down, an archipelago of islets extends from what is now Bermondsey westward to Lambeth. The dry ground would be seen dotted here and there, while every tide, every flood, every increase of water from the upper Thames, would make the whole region into a morass. The main stream of the great river, coming eastward round a bend from Westminster, would deepen its channel under the down, leaving the opposite islets in shallow water, and spreading, according to the first author by whom the place is mentioned, "at every tide would form a lake."
Here, then, Dion Cassius, writing in the second century, describes for us the site of Southwark. He furnishes us with what we want—the "lynn" for our "down," the Lon for the Don. We do not know for certain whether this Celtic London was on the double hill or among the islets opposite—whether, that is, the town was on the lynn or on the dun. There is, however, a certain amount of evidence that it was on the lynn. A British road seems to have been already in existence—the road which led from Dover toward Chester. Where did it cross the Thames? If we could make sure of the answer, our three facts would become four. There was no bridge in this Celtic period to carry the road across the Thames. At the same time, we know that a crossing was made; and, if we judge by the course and direction of the road, it must have been at or very near what is now called Westminster. Here the shoal-water, as sailors say, was on both sides of the river. The islets, many of them covered at every high tide, existed where a landing was called by later settlers the Lambhithe. Other landing-places are denoted by such names as Stanegate, Toothill, Merefleet, Pollen Stock, Thorney, Jakeslea and others, all Saxon, which tell us of the condition of both banks of the Thames at a very remote period. From this we may safely argue—first, that the amount of water coming down being approximately the same, it had a much wider district to cover; and, secondly, that it was much more shallow. These names also show that, in crossing, the road from Dover had in Saxon times certain landmarks to follow, while the use of the word Toot, our word "tout," shows that guides existed, who could be called upon to help travellers across. All these items are more or less obscurely mentioned by Dion Cassius, and show that wheresoever Celtic London stood, whether on the left or the right bank, Aulus Plautius chose the easternmost of the double hills for his bridge head; and when the wall was built, a couple of centuries later, it took in the western hill as well, while the bridge rendered the ford at Westminster useless, and the Watling Street was diverted at the Marble Arch along Oxford Street, instead of running straight down Park Lane to the ford at Westminster.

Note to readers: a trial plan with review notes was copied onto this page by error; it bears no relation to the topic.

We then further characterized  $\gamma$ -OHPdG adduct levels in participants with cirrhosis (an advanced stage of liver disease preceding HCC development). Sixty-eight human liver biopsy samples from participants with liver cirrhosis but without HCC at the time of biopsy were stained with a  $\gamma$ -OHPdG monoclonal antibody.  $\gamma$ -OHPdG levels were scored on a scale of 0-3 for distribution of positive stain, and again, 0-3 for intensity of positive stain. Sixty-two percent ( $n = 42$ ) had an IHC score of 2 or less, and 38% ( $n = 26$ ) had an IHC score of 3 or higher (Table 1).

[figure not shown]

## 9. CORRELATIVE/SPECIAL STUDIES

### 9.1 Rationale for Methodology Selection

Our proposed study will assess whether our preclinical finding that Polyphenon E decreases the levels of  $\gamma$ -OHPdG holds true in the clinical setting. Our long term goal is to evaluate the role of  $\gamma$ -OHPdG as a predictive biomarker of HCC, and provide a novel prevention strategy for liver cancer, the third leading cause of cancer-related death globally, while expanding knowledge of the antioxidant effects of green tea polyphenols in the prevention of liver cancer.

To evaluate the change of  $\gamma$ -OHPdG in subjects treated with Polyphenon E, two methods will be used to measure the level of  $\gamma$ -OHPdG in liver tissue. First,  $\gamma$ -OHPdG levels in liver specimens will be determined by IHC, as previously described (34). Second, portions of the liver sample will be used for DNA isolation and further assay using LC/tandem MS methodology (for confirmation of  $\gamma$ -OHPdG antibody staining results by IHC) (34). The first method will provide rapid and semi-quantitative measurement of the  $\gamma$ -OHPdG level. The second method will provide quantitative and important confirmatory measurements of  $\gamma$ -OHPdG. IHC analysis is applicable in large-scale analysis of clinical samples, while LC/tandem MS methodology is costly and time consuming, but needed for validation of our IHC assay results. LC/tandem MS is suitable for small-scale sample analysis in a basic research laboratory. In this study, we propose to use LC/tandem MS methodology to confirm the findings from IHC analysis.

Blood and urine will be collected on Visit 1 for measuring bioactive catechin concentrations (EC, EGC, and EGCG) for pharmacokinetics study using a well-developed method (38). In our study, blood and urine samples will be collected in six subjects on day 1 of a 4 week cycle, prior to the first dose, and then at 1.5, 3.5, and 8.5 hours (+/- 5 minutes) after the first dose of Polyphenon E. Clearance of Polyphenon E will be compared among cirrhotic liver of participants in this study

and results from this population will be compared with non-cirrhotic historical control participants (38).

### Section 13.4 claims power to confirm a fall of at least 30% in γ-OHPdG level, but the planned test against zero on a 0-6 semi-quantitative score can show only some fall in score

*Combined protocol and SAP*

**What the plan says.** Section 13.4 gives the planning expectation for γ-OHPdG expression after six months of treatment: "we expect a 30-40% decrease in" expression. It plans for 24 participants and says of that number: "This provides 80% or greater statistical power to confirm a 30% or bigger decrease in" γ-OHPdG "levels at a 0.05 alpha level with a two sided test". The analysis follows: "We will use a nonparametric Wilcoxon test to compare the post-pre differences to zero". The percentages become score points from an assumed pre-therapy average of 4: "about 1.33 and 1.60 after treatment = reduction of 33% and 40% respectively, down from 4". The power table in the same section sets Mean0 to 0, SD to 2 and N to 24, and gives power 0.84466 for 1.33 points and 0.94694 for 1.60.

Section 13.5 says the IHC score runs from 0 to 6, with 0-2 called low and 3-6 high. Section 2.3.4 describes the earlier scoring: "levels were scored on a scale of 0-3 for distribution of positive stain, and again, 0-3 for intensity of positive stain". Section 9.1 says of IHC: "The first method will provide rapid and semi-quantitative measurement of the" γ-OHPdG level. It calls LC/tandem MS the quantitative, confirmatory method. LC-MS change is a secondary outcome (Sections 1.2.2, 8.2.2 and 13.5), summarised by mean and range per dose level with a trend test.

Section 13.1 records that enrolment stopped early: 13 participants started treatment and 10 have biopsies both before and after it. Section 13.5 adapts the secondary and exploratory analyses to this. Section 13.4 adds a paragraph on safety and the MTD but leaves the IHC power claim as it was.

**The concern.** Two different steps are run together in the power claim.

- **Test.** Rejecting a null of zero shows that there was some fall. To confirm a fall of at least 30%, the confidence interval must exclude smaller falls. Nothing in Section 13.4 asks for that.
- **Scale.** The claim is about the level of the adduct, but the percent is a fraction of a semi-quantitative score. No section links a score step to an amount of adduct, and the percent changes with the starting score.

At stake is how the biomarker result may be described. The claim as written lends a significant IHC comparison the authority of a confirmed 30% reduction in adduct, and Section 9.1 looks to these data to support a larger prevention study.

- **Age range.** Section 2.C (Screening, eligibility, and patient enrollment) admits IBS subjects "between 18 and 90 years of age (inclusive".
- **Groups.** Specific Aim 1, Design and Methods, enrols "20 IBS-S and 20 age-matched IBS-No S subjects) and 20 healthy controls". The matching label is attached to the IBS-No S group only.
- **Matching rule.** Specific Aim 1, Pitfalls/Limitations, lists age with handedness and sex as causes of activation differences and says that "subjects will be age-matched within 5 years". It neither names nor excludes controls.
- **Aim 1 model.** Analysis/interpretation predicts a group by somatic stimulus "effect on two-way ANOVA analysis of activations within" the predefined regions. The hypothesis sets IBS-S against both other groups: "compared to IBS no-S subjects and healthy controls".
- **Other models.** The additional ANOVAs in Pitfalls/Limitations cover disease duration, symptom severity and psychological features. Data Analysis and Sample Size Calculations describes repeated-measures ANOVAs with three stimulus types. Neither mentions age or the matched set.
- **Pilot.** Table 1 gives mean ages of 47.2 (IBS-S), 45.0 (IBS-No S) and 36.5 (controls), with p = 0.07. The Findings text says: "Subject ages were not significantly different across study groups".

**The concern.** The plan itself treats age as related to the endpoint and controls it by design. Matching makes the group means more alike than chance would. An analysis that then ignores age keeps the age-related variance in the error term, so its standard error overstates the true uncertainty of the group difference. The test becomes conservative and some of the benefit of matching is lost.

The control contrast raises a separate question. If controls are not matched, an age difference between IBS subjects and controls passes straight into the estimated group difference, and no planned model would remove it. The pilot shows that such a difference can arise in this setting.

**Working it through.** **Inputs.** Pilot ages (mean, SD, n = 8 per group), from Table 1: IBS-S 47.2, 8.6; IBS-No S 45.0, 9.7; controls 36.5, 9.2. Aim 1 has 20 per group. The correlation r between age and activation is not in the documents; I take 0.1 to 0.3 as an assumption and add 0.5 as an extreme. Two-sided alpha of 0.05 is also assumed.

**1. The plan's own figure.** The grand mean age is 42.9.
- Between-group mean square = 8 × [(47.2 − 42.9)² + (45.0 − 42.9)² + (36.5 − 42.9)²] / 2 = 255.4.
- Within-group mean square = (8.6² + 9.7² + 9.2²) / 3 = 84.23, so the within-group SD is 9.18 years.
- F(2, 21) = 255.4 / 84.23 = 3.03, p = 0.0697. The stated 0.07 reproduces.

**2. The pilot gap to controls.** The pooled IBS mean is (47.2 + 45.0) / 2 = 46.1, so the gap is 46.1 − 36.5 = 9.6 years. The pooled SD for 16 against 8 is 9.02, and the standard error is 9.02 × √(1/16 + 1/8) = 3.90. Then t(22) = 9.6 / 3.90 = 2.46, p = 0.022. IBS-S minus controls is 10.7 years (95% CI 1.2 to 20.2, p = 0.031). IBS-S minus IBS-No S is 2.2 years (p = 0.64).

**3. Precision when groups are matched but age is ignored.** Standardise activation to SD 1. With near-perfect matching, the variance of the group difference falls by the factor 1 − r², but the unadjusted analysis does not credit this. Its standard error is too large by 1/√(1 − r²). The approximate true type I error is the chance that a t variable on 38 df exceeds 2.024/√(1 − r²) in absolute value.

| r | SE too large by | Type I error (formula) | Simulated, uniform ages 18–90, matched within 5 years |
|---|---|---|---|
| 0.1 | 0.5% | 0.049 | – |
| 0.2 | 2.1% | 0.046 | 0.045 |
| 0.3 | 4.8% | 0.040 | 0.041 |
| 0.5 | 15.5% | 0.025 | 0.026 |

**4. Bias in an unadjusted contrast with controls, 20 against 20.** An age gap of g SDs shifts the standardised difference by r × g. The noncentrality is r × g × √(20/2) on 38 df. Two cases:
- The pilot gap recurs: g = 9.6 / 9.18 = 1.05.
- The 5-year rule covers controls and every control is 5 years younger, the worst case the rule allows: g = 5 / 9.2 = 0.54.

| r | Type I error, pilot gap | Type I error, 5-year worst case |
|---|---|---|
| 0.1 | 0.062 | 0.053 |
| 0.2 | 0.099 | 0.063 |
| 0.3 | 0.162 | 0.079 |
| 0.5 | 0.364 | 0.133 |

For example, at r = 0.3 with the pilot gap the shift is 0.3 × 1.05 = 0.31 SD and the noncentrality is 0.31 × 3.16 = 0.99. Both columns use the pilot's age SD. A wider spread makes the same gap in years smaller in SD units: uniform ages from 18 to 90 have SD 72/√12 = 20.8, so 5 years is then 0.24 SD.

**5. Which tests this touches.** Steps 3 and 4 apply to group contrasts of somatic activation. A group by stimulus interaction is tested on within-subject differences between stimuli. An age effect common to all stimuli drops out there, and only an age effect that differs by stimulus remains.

As for facts in the history of Celtic London, we have none. The late General Pitt Rivers recorded the discovery of piles, of origin possibly before the Roman period, in the street called London Wall, and also in Southwark, some nine feet below the present surface. A few articles of Roman make were found mixed with a few bone implements of a ruder type. This, the only authentic discovery of the kind, does not prove more than that some of the Britons lived among the Romans, and the date is quite uncertain. As to their dwellings before the Romans came, we have remains in various places from which we can but gather that, though some ancient race in these islands built up such rude but vast temples as Stonehenge, the dwellings of the people who lived by the Walbrook, or in Southwark, were mere wigwams. A hollow was dug in the ground, and where stones were plentiful, which cannot have been the case on the site of Lynn Dun, a few were used in the flooring. Over the hollow the house was raised—a bank of earth, perhaps roofed with boughs and trunks, and with some means of making a wood fire. Rings of brass and scraps of pottery are often found in the hollows, but of such discoveries in London the records are silent.